Lore is midway between thirteen and fourteen. It has been months since Oster and Katerine have spoken to each other about anything but business. Now it is late spring and all of the immediate family except Greta are gathered together at Ratnapida for the first time in almost a year.
“I’ve ordered a picnic,” Oster tells them all. “We’ll take in the grounds, sit in the sun and relax together. No,” he says to Tok who is folding up his screen to take outside, “we’re going to leave all the bloody paraphernalia in the house for a change.”
They walk single file behind Oster, who is carrying the rug, to the pond, the ornamental one with the fountain. Lore assumes he has chosen this one, the first in a series that becomes progressively less formal, because Katerine hates the casual disorganization of nature. Lore knows they do sometimes think of one another, try to please each other, to find common ground, but they are like two planets following separate orbits.
It is a beautiful day; the sun is lemony and light, not too hot, and the grass is that particular lush bright green only seen when the first Rush of spring growth is ending. Everything should be perfect, and everyone tries—lots of oohs and ahs about the food, some conversation about the two-year lawsuit against the company, which is nearing its climax in Caracas—but it is an effort. Lore watches Katerine stare into the distance, then reach to her belt for the slate that is not there before she remembers she is supposed to be relaxing. Tok sits on the grass, just outside the intangible circle of family on the rug. Every now and then he reaches to the plate in front of him and picks up some rice salad between his fingers, but most of his attention is focused on the pile of twigs and leaves and a pebble before him. Lore wonders what he is making, but Oster is in the way.
Oster is talking to Stella, who is sitting on the stone rim of the fountain, drinking straight from a bottle of vodka. This month, Stella’s hair is layered: bruise purple on top and underneath—when she lifts her head to swallow—red, then ocher, then white. Unnerving, like splitting open a bruise with a scalpel, seeing blood, fatty tissue, bone.
“So, tell me how you managed to stay out of the scandal at Belmopan last month.”
Oster’s words suggest he is tolerant of and mildly amused by Stella’s increasingly wild exploits with her set of friends, but Lore can tell—by the way his fingers are pick-picking at the cloth of his shorts and the glances he shoots up at Stella from under his brows when he thinks she is not looking—that he does not understand his daughter any more than he would if he had planted a potato and grown a rose.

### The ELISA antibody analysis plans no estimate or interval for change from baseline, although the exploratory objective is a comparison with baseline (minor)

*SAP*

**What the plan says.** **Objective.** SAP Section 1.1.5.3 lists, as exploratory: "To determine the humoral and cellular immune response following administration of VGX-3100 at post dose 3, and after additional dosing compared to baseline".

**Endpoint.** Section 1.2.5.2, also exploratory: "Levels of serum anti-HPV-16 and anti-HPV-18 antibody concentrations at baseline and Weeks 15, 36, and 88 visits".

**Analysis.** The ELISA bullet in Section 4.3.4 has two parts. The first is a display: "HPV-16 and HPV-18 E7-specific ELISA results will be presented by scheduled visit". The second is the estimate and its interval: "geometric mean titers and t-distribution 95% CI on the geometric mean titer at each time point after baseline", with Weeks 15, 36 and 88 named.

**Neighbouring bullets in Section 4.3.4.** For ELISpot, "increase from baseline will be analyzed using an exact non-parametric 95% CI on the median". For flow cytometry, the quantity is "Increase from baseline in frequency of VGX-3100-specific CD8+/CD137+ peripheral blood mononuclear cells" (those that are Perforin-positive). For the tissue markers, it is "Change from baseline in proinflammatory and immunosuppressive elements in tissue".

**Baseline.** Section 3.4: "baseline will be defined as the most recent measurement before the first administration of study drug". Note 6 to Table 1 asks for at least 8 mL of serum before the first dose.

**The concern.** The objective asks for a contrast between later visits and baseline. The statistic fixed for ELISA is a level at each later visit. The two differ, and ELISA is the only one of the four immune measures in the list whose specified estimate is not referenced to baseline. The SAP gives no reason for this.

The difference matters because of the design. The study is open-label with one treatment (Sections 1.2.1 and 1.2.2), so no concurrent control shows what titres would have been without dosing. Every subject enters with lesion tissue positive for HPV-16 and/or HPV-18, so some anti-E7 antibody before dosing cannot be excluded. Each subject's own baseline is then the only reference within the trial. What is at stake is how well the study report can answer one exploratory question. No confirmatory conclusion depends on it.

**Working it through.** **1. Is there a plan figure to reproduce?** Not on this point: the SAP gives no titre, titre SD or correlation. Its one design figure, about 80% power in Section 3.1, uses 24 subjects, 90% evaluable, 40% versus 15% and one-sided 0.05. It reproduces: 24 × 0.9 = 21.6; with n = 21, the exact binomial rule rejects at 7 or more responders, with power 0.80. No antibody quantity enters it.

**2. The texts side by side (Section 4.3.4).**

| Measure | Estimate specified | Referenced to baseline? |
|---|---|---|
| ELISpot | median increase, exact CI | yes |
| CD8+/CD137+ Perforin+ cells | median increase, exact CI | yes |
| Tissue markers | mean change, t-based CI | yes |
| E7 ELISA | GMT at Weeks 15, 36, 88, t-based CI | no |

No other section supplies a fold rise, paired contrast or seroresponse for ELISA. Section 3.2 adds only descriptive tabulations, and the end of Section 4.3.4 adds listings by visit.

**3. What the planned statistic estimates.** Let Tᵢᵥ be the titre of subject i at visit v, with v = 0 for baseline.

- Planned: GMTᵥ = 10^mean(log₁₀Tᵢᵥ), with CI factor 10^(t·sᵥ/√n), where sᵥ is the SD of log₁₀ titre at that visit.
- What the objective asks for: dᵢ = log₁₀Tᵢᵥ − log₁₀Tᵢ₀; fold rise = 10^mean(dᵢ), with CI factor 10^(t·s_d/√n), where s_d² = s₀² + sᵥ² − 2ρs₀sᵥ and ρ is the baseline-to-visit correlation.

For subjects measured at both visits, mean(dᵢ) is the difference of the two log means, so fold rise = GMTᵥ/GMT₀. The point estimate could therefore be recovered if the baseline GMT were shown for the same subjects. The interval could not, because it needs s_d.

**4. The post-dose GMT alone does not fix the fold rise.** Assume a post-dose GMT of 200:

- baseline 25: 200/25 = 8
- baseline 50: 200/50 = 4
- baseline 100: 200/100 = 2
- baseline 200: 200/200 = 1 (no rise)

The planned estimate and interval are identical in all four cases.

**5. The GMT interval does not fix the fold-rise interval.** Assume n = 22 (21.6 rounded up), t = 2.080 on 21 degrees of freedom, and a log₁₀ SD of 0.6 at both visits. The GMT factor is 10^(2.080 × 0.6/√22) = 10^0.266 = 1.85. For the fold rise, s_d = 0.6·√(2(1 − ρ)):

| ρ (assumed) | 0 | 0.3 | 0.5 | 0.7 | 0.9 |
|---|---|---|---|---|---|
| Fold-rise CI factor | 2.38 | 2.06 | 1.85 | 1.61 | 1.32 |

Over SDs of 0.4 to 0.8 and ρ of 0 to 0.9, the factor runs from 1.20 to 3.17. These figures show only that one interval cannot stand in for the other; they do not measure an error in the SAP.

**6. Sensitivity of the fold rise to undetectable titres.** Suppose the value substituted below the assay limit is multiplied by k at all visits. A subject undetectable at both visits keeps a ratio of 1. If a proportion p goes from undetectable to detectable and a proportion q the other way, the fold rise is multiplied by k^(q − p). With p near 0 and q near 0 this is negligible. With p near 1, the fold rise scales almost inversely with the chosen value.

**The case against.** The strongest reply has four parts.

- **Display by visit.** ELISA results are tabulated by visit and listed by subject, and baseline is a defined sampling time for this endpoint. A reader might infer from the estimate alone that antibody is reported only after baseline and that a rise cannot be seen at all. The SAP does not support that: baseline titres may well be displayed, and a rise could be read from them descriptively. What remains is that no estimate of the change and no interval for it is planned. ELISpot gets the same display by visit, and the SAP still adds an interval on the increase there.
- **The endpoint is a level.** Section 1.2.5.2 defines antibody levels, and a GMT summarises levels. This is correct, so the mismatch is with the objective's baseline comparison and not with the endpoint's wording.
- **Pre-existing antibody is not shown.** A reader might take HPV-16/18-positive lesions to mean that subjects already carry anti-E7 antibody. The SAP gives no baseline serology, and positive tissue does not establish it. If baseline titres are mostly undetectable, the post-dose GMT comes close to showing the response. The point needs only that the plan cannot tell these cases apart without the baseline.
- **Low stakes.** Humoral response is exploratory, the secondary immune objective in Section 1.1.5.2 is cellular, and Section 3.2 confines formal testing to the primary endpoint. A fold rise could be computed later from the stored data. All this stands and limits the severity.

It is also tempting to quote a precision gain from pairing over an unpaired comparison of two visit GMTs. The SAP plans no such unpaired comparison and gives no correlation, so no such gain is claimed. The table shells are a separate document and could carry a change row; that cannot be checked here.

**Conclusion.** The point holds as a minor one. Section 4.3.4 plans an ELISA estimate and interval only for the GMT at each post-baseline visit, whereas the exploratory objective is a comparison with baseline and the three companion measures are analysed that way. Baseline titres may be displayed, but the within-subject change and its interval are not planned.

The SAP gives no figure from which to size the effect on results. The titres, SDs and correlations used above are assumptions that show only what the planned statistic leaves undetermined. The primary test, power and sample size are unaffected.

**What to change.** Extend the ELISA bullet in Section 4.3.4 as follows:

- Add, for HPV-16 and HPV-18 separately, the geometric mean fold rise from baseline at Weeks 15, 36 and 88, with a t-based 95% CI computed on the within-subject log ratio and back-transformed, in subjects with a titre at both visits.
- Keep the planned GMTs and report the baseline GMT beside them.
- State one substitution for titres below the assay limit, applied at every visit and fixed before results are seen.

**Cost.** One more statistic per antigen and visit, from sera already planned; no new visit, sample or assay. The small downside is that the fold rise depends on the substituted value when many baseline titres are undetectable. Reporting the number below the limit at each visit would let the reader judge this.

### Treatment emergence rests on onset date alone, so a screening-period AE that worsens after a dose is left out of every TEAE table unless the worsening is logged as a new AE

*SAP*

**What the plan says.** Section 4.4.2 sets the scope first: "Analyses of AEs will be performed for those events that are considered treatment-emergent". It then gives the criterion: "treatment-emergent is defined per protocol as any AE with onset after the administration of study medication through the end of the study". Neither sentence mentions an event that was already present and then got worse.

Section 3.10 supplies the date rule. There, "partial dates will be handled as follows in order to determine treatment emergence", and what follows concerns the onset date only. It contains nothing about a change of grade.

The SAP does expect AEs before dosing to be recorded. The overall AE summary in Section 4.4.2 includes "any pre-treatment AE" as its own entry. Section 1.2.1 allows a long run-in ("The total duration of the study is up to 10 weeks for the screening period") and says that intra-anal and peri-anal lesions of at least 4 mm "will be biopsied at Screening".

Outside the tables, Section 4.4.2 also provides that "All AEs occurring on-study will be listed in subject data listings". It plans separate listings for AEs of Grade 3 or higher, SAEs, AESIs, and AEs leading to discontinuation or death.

“I wasn’t there that night.” She pauses to suck at her bottle. “I was passed out in my room.”
Lore wonders about that. She thinks either Stella drinks less than she pretends to or she is extraordinarily lucky. For while Stella appears to go through the motions—driving recklessly while under the infiuence of various drugs, swimming with sharks while drunk—the accidents she has only ever seem to involve property or the occasional species of wildlife not on the endangered list.
“I assume you have at least six people who are willing to back you up on that,” Oster says, trying for irony, but sounding waspish.
Stella laughs, and Lore wonders if the rest of the family understand how shrewd her sister is. In the last four years of wild behavior, she has never injured herself or another person, nor been the subject of any scandal that would have a negative impact on her character. Media-literate people on five continents probably know her name, but they speak it with a smile and a shake of the head, not with a spitting curse. Lore has always wondered why Stella does nothing with her intelligence and wit but travel from one party to another with as much fanfare as possible. She wonders for the first time whether or not Stella has a purpose, but cannot figure out what it might be.
It is getting hot. The sunlight makes Stella’s upturned bottle sparkle. “I think I’ll take a swim.” She sets the bottle down on the rim of the fountain and stands up. She has unbuttoned half of her dress before Lore realizes she has no clothes on underneath. Oster is a little slower.
“What are you doing?”
“Preparing to climb into this nice cool water with the fish. Who probably have more feeling than some people.” She glances over at Katerine, who pretends not to notice.
“But…” Oster seems to know he has missed something.
Stella pauses, dress halfway off her shoulder. “What’s the matter? Don’t you want to see what a fine figure your daughter has?”
Katerine simply ignores them.
“Stella! This is not appropriate-”
Stella laughs, a great, brittle shout. “Appropriate? Since when has this family ever been appropriate?”
Oster is looking confused and Katerine still staring at nothing when Stella lets her dress fall from her shoulders and steps into the fountain. The dress catches on the vodka bottle and as the material sinks, waterlogged, into the fountain, the bottle teeters, then falls towards the pool. Katerine and Oster dive for it at the same time. Lore is not sure who actually catches it, but the bottle comes up out of the water grasped by two tanned and streaming arms. Oster relinquishes it to Katerine. He wades into the fountian and shouts. “What are you doing? I don’t understand you. Why are you doing this?”
But Lore is watching Tok, who is looking at Stella, and his expression is terrible, as though some huge revelation has fisted into his face and crumpled it like tin. He has a twig in his hand and Lore can see how white the skin is where he grips it. She wants to rush over there and cry Tok! Tok! but quite simply dares not. She thinks that if she called him back from whatever horror he has seen he will return without some vital part of himself. She has read many fairy tales, and understands instinctively that those who are dragged places unwillingly must find their own way back. She wonders what place he has found, what he has seen.